Equity research analysts appear to be finding cheer at mid-cap companies, that isn’t readily apparent to the macro investor community. The forward P/E ratio for mid-caps has declined below its long term average, while the forward P/E ratio for large caps remains above its average.
By Sunil Sharma
While acknowledging that forward earnings can be like a mirage in the desert, the forward earnings yield differential between bonds and equities has moved to levels historically associated with attractive returns for equities. On a trailing basis, the measure remains in neutral territory. The trailing price-to-sales ratio is a purer approach based on top-line and is also approaching levels historically associated with attractive equity environments, at roughly a standard deviation below the 10-year average.
Large-cap vs mid-cap
Equity research analysts appear to be finding cheer at mid-cap companies, that isn’t readily apparent to the macro investor community. The forward P/E ratio for mid-caps has declined below its long term average, while the forward P/E ratio for large caps remains above its average. Further, the EPS revisions data demonstrates an uptrend since late last year in midcap earnings revisions, while revisions for the Nifty 50 remain largely static. Mid-caps appear to be witnessing improving momentum relative to large caps.
Corporate bonds vs G-Secs
The spread between the 10-year G-sec yield and the repo rate has compressed meaningfully. However, the spread between corporate bonds and G-secs has widened over the past few weeks, as the government bond has moved lower, tracking short term rates. Corporate bond yields have moved lower, but by less, therefore leading to spreads increasing to historically high levels. The spread between G-sec yields and AAA yields remains consistent across the short and long end of the curve. Therefore, there is no advantage that appears evident in the short or long end.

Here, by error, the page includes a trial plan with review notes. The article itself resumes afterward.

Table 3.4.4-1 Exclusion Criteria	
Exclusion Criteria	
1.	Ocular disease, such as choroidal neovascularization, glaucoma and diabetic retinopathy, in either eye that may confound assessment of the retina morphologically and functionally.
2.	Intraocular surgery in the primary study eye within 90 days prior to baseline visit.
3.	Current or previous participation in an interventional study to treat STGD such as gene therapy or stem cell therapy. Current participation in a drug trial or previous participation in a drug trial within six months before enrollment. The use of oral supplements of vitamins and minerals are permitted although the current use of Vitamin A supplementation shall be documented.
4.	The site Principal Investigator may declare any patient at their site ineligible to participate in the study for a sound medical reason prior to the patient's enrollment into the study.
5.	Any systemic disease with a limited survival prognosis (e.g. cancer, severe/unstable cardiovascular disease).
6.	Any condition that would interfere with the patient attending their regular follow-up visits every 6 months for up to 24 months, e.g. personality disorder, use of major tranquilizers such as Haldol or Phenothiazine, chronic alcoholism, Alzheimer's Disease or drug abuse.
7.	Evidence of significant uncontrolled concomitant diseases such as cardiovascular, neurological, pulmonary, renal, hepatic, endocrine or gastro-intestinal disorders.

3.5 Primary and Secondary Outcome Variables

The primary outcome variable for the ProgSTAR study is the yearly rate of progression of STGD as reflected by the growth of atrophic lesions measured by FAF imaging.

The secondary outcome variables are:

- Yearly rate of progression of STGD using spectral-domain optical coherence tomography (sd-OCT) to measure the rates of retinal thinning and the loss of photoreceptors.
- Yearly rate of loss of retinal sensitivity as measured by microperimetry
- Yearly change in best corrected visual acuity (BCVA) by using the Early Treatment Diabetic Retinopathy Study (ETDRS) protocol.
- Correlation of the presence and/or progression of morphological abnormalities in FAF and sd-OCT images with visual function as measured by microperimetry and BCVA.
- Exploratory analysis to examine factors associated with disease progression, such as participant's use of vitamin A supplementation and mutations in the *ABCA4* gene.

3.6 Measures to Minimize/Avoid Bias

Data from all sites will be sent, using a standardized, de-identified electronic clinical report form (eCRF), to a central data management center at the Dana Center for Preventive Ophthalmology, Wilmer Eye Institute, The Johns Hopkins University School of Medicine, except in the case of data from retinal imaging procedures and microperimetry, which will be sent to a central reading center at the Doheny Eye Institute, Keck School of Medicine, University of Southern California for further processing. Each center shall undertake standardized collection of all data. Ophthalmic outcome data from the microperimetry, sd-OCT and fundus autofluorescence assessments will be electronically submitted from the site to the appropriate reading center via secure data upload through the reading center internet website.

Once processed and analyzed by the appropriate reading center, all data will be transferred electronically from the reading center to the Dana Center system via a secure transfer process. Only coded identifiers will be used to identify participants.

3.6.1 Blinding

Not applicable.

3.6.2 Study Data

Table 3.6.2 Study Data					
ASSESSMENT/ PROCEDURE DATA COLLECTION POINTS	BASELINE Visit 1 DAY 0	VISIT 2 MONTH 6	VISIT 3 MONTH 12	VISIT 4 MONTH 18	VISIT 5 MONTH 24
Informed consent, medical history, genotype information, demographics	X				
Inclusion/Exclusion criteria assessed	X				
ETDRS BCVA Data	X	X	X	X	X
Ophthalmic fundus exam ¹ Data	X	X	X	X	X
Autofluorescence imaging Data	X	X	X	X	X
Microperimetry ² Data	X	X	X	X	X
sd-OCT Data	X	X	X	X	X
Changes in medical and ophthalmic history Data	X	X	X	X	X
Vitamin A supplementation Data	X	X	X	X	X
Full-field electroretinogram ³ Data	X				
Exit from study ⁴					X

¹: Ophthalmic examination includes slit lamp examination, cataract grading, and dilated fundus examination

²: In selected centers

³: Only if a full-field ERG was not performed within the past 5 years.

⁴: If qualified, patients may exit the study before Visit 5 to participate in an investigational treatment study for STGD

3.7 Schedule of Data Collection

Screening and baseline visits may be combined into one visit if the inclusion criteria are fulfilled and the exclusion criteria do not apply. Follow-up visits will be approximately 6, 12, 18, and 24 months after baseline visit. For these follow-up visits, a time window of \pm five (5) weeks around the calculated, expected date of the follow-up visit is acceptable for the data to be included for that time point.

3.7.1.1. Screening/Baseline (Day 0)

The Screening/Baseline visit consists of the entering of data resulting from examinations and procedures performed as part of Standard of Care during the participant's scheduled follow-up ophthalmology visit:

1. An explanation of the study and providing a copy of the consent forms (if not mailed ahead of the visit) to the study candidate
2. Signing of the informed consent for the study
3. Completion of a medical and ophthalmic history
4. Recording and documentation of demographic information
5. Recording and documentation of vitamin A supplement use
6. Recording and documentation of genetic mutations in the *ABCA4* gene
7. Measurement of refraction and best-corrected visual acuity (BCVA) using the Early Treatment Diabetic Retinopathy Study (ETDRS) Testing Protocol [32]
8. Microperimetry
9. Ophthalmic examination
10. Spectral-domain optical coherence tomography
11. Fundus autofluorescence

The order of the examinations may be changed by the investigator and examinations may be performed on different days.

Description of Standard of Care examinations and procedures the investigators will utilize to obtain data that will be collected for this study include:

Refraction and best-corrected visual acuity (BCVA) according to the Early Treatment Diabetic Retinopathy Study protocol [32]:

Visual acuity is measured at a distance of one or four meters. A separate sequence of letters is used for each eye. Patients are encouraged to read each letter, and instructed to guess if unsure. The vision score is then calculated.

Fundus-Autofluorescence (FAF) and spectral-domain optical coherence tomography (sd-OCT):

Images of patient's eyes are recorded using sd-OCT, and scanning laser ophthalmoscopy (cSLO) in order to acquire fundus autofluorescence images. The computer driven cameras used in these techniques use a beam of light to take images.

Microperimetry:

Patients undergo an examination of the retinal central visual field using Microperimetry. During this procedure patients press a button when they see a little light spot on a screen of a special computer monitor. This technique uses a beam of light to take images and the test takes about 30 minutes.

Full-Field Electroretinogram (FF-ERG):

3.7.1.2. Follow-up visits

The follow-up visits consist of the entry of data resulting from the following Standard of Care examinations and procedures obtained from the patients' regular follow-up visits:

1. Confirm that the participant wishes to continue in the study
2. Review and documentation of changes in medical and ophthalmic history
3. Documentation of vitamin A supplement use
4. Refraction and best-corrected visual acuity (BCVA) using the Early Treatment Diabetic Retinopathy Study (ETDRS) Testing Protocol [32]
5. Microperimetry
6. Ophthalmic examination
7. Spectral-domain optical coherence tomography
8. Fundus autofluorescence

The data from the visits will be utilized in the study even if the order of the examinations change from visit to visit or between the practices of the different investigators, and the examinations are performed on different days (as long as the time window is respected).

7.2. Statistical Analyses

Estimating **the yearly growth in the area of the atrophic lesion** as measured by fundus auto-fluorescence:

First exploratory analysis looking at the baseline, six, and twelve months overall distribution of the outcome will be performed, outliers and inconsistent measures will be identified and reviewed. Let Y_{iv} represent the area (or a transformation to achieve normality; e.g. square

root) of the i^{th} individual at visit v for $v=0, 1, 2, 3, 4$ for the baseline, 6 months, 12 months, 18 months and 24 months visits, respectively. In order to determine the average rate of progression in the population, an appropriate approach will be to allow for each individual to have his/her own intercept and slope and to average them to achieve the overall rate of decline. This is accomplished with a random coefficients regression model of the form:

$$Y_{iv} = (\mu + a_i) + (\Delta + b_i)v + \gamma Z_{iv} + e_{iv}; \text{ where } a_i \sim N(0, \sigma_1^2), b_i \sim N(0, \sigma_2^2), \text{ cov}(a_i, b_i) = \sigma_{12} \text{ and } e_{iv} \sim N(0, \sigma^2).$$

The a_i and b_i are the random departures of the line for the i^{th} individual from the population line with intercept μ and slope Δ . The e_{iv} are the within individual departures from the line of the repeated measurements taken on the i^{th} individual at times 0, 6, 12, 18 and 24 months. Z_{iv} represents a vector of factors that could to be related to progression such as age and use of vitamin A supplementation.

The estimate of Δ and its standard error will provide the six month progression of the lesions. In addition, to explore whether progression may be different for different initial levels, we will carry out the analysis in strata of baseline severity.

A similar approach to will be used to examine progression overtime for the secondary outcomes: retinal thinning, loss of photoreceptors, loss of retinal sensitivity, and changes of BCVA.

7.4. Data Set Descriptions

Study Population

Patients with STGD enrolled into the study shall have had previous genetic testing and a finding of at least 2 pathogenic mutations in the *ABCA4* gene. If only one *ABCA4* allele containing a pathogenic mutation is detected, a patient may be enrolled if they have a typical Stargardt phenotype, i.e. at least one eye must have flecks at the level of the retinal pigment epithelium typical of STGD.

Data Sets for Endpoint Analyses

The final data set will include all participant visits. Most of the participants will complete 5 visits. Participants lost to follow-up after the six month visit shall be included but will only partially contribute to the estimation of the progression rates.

Equities: Domestic recovery underway
Just as we were beginning to wonder if investors are adequately positioned domestically for positive economic news flow, the attack on the Saudi fields brings crude back into the equation. Oil importers are likely to be affected, as are companies with raw material imports, and oil derivative imports. Should the move on crude sustain, margins are likely to be impacted, yet again for sections of the market. The weakness in the rupee should it unfold would be immediately attractive for IT, pharma. Our views on equities remain unchanged, except that the risks in the short term now appear elevated with respect to crude. It is difficult to get a handle on the potential impact and bears monitoring, but we expect the situation to self-correct in coming days/weeks. Portfolios constructed to deal with multiple outcomes rather than a specific view remain preferable. These would include quality growth, capital protected strategies,
long-short, Gold and Silver, global diversification, and tactical hedging.
Fixed Income: Oil can add to fiscal pressure
A spike in the price of crude could impact yields in the short term, adding to fiscal pressures for an already fiscally constrained government. In the short term, the impact is likely to be absorbed by international oil reserves; should the situation remain unresolved for an extended length of time, the impact on the global economy could be tangible.
A diversified portfolio of AAA-rated, highest quality, corporate bonds, banking and PSU bond funds, short, medium-term bonds, low to moderate duration remains our preferred positioning. Fresh money allocations would be best-advised post the stabilisation of the situation in Saudi Arabia.
(The writer is chief investment officer, Sanctum Wealth Management. Edited excerpts from Sanctum Wealth Management’s Investment Strategy)